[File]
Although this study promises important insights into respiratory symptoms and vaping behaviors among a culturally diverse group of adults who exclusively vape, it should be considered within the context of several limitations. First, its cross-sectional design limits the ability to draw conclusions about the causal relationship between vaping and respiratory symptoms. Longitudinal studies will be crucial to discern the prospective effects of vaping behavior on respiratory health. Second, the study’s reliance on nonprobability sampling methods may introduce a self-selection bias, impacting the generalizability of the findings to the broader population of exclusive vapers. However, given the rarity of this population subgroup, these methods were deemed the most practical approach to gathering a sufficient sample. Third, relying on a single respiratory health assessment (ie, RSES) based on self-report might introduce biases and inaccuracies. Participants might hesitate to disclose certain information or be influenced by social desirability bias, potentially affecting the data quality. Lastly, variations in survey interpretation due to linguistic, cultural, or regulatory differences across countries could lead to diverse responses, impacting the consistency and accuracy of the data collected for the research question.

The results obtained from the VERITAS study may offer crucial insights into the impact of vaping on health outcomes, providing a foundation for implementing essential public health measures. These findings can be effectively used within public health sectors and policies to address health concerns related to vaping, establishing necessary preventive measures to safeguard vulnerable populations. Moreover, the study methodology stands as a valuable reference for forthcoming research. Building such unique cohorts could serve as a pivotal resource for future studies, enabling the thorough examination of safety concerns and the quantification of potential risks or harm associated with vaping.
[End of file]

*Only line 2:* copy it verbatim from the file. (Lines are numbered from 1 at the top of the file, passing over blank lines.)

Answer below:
The results obtained from the VERITAS study may offer crucial insights into the impact of vaping on health outcomes, providing a foundation for implementing essential public health measures. These findings can be effectively used within public health sectors and policies to address health concerns related to vaping, establishing necessary preventive measures to safeguard vulnerable populations. Moreover, the study methodology stands as a valuable reference for forthcoming research. Building such unique cohorts could serve as a pivotal resource for future studies, enabling the thorough examination of safety concerns and the quantification of potential risks or harm associated with vaping.